Prevent that initial sore throat from becoming a more serious

A raw, stinging throat can often be the first sign of a viral upper respiratory infection, such as a cold or flu, laryngitis, or less commonly, a bacterial infection such as strep throat.

In children, swollen and infected tonsils can cause a sore throat; among adults, smoking is a common cause of mild, chronic throat pain. Respiratory viruses and strep organisms spread easily from one person to another, but attention to hygiene and good nutrition helps prevent many episodes.

Nutrition Connection

Prevent that initial sore throat from becoming a more serious condition by following these guidelines:

-Eat plenty of fruits and vegetables. Eat 5 to 10 servings of fruits and vegetables a day, which would provide more than adequate amounts of vitamin C, beta-carotene, and other essential vitamins and minerals. These are instrumental in building immunity. Good sources include lemons and berries.

-Try zinc lozenges. Several studies have demonstrated that zinc lozenges can shorten the duration or severity of a sore throat. A diet that provides adequate zinc strengthens the body’s immune defenses. Good sources include yogurt and other dairy products, oysters and other seafood, lean meat, eggs, and grains. But don’t overdo it; getting more than 40 mg of zinc per day for an extended period of time can weaken your immune system.

-Avoid alcohol and caffeine. Alcohol, which reduces immunity and irritates inflamed mucous membranes, should be avoided until the sore throat clears up. It’s also a good idea to cut down on, or eliminate, caffeine; its diuretic effect increases the loss of body fluids and results in drier membranes and thicker mucus.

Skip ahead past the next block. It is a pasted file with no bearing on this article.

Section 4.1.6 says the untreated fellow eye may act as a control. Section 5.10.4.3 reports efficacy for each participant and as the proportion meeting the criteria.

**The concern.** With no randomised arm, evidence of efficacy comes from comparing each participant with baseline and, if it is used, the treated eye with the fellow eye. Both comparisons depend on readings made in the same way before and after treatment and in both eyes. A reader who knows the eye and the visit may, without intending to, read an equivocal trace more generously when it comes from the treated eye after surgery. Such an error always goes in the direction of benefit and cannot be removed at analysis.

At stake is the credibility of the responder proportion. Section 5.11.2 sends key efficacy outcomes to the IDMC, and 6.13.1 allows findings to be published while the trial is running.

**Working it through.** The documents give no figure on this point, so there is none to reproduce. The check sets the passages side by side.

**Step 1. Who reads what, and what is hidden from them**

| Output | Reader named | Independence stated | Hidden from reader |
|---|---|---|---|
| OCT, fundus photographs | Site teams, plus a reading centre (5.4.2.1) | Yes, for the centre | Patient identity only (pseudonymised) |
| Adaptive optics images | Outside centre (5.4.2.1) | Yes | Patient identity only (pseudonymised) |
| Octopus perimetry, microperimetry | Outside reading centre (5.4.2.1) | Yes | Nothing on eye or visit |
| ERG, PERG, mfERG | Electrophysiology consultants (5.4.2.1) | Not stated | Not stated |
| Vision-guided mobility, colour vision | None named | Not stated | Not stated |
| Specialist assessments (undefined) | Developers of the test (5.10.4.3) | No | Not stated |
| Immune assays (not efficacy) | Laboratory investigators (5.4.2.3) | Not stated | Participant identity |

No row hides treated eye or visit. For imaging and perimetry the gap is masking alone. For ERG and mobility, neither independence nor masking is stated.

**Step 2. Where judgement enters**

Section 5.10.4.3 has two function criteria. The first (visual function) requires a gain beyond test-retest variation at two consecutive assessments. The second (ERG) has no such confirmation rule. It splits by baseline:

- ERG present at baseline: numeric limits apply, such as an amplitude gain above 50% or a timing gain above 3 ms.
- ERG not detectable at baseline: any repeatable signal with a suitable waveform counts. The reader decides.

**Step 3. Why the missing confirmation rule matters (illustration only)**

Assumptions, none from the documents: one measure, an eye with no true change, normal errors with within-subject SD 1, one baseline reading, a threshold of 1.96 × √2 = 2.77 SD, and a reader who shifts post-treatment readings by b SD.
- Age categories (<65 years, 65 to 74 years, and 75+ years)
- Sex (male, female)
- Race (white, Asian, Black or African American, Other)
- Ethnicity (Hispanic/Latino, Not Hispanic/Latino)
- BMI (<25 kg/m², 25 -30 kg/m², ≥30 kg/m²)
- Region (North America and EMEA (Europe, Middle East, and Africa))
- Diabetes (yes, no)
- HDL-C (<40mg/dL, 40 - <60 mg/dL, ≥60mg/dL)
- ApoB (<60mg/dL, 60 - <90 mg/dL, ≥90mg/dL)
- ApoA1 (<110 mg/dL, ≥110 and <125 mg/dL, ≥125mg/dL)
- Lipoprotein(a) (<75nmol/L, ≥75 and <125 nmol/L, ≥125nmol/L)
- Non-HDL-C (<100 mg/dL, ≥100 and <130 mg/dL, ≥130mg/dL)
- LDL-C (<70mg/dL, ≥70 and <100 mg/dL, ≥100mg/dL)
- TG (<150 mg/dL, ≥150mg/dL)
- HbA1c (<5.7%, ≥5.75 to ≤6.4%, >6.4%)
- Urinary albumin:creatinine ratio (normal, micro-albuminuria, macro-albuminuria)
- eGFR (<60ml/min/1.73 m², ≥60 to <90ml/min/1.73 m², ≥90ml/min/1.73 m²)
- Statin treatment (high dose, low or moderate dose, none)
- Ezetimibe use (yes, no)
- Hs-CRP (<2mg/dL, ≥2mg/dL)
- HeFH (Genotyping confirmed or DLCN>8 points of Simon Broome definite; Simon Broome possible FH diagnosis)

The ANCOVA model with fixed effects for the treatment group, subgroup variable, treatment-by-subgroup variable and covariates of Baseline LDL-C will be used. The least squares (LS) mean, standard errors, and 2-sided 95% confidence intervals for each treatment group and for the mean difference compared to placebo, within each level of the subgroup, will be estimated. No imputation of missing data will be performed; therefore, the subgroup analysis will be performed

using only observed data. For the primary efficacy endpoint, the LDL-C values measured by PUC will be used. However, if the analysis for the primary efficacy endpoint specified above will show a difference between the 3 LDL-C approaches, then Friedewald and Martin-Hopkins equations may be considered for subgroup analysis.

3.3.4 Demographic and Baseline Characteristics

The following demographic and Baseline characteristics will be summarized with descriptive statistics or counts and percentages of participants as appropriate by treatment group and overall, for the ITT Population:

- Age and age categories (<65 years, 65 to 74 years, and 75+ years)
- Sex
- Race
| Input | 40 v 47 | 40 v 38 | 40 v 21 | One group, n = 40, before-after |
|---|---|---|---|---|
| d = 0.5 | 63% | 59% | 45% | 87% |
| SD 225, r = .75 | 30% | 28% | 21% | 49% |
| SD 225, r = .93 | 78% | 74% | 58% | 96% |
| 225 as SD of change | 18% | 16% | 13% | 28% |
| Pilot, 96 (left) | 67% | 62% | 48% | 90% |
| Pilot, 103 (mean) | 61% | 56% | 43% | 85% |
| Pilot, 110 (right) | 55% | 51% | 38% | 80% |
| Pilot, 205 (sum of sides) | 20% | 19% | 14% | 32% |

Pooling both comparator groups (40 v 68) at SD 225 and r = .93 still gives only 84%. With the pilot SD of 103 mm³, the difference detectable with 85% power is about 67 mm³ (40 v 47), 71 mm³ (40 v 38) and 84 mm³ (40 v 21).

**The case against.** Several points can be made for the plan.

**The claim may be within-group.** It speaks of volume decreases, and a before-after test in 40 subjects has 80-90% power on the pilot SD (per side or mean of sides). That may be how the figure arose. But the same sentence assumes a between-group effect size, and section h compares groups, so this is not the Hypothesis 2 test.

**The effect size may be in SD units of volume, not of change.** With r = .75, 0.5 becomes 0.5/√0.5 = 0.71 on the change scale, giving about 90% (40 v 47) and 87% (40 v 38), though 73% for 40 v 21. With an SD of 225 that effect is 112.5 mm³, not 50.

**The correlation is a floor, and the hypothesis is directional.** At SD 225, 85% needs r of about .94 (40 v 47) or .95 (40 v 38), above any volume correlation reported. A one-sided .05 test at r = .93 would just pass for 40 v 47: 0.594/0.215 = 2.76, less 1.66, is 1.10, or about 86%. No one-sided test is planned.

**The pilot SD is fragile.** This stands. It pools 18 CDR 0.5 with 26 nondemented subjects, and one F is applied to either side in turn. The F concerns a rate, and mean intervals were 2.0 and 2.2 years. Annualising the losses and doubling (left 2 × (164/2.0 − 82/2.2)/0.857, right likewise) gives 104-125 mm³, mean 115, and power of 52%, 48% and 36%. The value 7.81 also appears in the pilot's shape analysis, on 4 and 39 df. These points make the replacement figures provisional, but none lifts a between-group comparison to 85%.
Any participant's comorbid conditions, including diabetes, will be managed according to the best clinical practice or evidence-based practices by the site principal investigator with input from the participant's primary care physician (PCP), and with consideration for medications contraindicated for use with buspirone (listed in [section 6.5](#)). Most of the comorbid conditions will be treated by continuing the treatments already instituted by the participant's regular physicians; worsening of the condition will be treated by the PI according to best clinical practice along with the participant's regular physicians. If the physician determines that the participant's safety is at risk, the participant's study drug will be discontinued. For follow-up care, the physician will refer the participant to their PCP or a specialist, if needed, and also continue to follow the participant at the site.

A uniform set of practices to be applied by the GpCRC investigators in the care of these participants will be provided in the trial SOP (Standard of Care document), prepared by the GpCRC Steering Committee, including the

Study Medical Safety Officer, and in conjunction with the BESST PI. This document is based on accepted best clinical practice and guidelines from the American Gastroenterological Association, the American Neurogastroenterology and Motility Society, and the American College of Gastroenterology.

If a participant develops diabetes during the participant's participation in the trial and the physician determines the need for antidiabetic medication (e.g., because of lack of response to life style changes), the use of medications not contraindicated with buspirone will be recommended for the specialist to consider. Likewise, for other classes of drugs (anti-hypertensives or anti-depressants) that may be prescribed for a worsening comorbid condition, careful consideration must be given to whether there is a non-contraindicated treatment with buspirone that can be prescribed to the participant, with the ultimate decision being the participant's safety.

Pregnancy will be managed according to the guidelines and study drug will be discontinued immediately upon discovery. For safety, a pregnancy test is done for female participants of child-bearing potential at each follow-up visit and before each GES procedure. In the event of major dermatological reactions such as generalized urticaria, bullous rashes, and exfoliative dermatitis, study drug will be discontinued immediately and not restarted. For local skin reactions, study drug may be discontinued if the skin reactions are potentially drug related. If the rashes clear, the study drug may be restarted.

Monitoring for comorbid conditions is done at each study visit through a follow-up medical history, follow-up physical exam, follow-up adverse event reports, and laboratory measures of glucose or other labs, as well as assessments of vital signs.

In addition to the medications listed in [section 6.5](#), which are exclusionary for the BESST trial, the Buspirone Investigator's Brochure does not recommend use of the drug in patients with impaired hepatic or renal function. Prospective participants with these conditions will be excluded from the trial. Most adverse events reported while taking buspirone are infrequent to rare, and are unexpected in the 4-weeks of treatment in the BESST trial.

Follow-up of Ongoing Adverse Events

-Switch to a liquid diet. Nonalcoholic fluids, whether hot or cold, can alleviate painful swallowing. Some doctors even advise temporarily switching to a liquid diet to maintain nutrition without exacerbating throat pain. Good choices include water, tea, fruit juices, broths and soups, and semiliquid foods such as custards, puddings, and gelatin.


-Sip some lemon tea
Lemons are loaded with vitamin C and can be soothing and beneficial for sore throats when made into a hot drink. Squeeze the juice of a lemon into a cup of boiling water and add a little honey.

-Mix in some honey.
The amber stuff coats the throat and has mild antibacterial properties. Stir 1 to 3 tsp (5 to 15 mL) of honey into 1 cup (237 mL) of warm water and gargle two or three times a day.

Beyond the Diet

Gargle with salt water. Home sore throat remedies abound, and many are useful in alleviating symptoms. The most time-honored favorite is to gargle with salty warm water. You can make an alternative gargle by adding 2 tsp (10 mL) of cider vinegar to ½ cup (118 mL) of warm water.
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